DES-Mother and DES-Daughter Relationship

Exposure to DES may reveal pre-existing difficulties from generation to generation

1996 Study Abstract

The psychological consequences resulting from the exposure to diethylstilbestrol (DES), a non-steroidal oestrogen, on the mother-daughter relationship are studied using semi-directive interviews with 43 daughters and 7 mothers treated with DES during their pregnancies.

Prenatal exposure to diethylstilbestrol and the mother-daughter relationship, US National Library of Medicine, European journal of obstetrics, gynecology, and reproductive biology, NCBI PubMed PMID: 8730622, 1996 Apr.

These women referred to gynaecological consultation for DES-related problems.

The daughters, exposed to DES during their foetal life, learned about DES after a pregnancy mishap (35% of the cases), or by accident (65% of the cases).

All of them were shocked when the existence of DES and its side effects were revealed to them.

Consequences on the mother-daughter relationship were

  • absent in 60% of the cases,
  • favourable in 20%,
  • and negative in 20%.

Five percent of the women showed hostility towards the medical practice, but 65% were not suspicious of the drugs administered to them during their pregnancies. For 64% of them, administration of DES to their mother had been kept secret. In 7 out of 50 cases, parents alone came for medical assistance in order to manage the secret.

Exposure to DES may reveal pre-existing difficulties not only between the mother and the daughter, but sometimes beyond from generation to generation.

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Childhood play behavior and adult gender-role behavior in DES-exposed women

US National Library of Medicine, Archives of sexual behavior

1992 Study Abstract

Data from lower mammals suggest a masculinizing or defeminizing influence of pre- or perinatal diethylstilbestrol (DES) exposure on various aspects of the sex-dimorphic behavior (including juvenile rough-and-tumble play) of genetic females.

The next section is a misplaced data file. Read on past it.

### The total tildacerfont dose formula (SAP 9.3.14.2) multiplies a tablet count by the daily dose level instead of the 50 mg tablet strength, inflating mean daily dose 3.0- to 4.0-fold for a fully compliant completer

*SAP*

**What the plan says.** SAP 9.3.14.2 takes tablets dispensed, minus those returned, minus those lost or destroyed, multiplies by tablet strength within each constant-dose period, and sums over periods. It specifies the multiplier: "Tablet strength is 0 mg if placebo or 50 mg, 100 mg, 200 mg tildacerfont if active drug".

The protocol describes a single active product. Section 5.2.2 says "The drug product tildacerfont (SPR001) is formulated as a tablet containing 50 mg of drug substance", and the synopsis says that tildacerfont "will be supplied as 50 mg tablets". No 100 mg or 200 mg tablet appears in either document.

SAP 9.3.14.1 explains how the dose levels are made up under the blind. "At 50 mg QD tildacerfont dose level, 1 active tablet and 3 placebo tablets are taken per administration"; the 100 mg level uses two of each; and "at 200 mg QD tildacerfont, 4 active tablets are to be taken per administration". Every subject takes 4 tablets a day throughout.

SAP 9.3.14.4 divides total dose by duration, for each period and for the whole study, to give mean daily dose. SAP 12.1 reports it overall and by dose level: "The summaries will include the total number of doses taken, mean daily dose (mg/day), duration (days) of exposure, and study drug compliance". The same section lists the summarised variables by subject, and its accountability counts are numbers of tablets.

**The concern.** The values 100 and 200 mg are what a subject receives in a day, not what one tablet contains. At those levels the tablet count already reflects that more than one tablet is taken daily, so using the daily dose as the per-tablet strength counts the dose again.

Prenatal exposure to diethylstilbestrol (DES): childhood play behavior and adult gender-role behavior in women, US National Library of Medicine, Archives of sexual behavior, NCBI PubMed PMID: 1417473, 1992 Oct.

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However, three previous studies on childhood play and adult gender-role behavior in human females have led to ambiguous results. In a follow-up study of 60 women with prenatal exposure to DES and 26 controls, we used psychometrically well-designed multi-item scales based on self-report inventories for the assessment of these aspects of behavior.

No effects of DES could be demonstrated. We conclude that, at the doses studied, prenatal DES exposure in human females has not led to behavioral masculinization or defeminization of childhood play and adult gender-role behavior.

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Understanding sexual differentiation of the human brain

DES exposure associated with reduced hemispheric laterality and lowered spatial ability

1992 Study Abstract

Ten males exposed to diethylstilbestrol (DES), a nonsteroidal synthetic estrogen, during gestation were compared to their matched, unexposed brothers on measures of brain hemispheric specialization for processing nonlinguistic spatial information and cognitive abilities.

Effects of prenatal exposure to diethylstilbestrol (DES) on hemispheric laterality and spatial ability in human males, US National Library of Medicine, Hormones and behavior, NCBI PubMed PMID: 1563729, 1992 Mar.

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DES exposure was associated with reduced hemispheric laterality and lowered spatial ability.

These data provide direct evidence of a relationship between brain laterality, spatial cognitive ability, and prenatal exposure to hormones in human males. Further, the implications of these findings for understanding sexual differentiation of the human brain are discussed.

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Gender-related behavior in females following prenatal exposure to DES

Hormones and behavior, 1989

Study Abstract

Animal research has shown that diethylstilbestrol (DES) present during the sensitive developmental periods of the hypothalamus and adjacent areas of the brain affects the development of sex-dimorphic brain structures and subsequent behavior.